Many people believed that moon cakes are sweet, even overly sweet based on traditional moon cake perceptions. However, this is not true, not all moon cakes are sweet and one of the classic example of savoury moon cake is Suzhou Meat moon cake which is common the Jiangnan area especially Suzhou and Shanghai. If you are interested in the recipe, you can refer to this post: Not All Mooncakes Are Sweet…. Suzhou Style Meaty Mooncake (苏式鲜肉月饼）
I like the above Suzhou meat mooncake and I have actually prepared a number of times not during the moon cake festivals but as a snack. I knew Taiwan has another version of savoury sweet moon cake (绿豆椪） which is one of their traditional moon cakes. I was told that this moon cake was sold rather pricey and order have to be placed in advance during the moon cake festivals. If you Google Lv Dou Peng and this is what you get.
It is a flaky crust moon cake with the savoury sweet mung meat fillings. Some braised meat was added to the mung bean filling that provide an unique texture and surprising the mung bean paste blends very well with the braised meat. It is hard to describe unless you have a chance to taste it. Unlike normal moon cake, you have some bits to bite in the smooth fillings. The savoury complement the sweetness. Having said that, braised meat is optional.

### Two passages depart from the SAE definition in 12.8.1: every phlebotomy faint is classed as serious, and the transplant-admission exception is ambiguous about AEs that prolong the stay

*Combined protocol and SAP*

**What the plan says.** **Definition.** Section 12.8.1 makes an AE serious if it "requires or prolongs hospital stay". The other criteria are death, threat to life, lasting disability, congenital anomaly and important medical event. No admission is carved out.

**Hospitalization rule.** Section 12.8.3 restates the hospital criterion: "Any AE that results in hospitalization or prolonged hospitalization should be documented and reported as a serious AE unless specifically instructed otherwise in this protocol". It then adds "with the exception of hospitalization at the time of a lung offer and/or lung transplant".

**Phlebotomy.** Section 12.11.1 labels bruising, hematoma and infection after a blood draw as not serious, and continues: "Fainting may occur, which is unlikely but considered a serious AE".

I am utterly surprised that my boy at 2 of the moon cakes. Obviously this moon cake suit his taste buds. He does not like to eat angku kuih nor normal moon cake yet he ate two. The moon cake is not small, it weighs about 150 grams per moon cake. I have to stop him for further eating. Well, if you are not preparing this for moon cake festivals, it is definitely a good snack or a nice break fast item.
I am not extremely happy with this batch because the skin tends to break. I discovered that the original recipe may have used much more oil dough for the layering . Though it looks less than satisfactory, on the other hand, it provide much more layer that gives a flakier crust.
The recipe is rather long winded but it is rewarding. There are some version that do not have braised meat as the filling and you can omit the meat portion if you wish to.
WHAT IS REQUIRED
Servings: About 12 moon cakes
Mung Bean Paste
- 300 grams of split mung beans, soaked overnight
- 250 grams of sugar
- 5 pieces of Pandan leaves
- 3 tablespoons of cooking oil
- 2 tablespoons of shallot oil (optional)
- 1/2 teaspoon of salt
- 300 grams of minced meat
- 1/2 teaspoon of five spice powder
- 1/2 teaspoon of white pepper powder
- 1 teaspoon of salt
- 2 tablespoons of dark soya sauce
- 1/2 teaspoon of salt
- 1 tablespoon of cooking oil
- 4 tablespoons of deep fried shallots
- 200 grams of plain flour or medium protein flour
- 50 grams of peanut oil or lard
- 100 grams or ml of cold water
- 20 grams of icing sugar
- 150 grams of cake flour or low protein flour
- 70 grams of peanut oil or lard
STEPS OF PREPARATION
- Steamed the soaked split mung beans and Pandan leaves until the beans are soft. You will know it is cooked if it break easily when you press the beans. Add the sugar, stir until well mixed, continue to steam for another 2 minutes until sugars are dissolved. Add the salt and the shallot oil. Use a tablespoon to press the mung beans until it resembles a thick paste. If you prefer final texture, you can use a blender to expedite the preparation.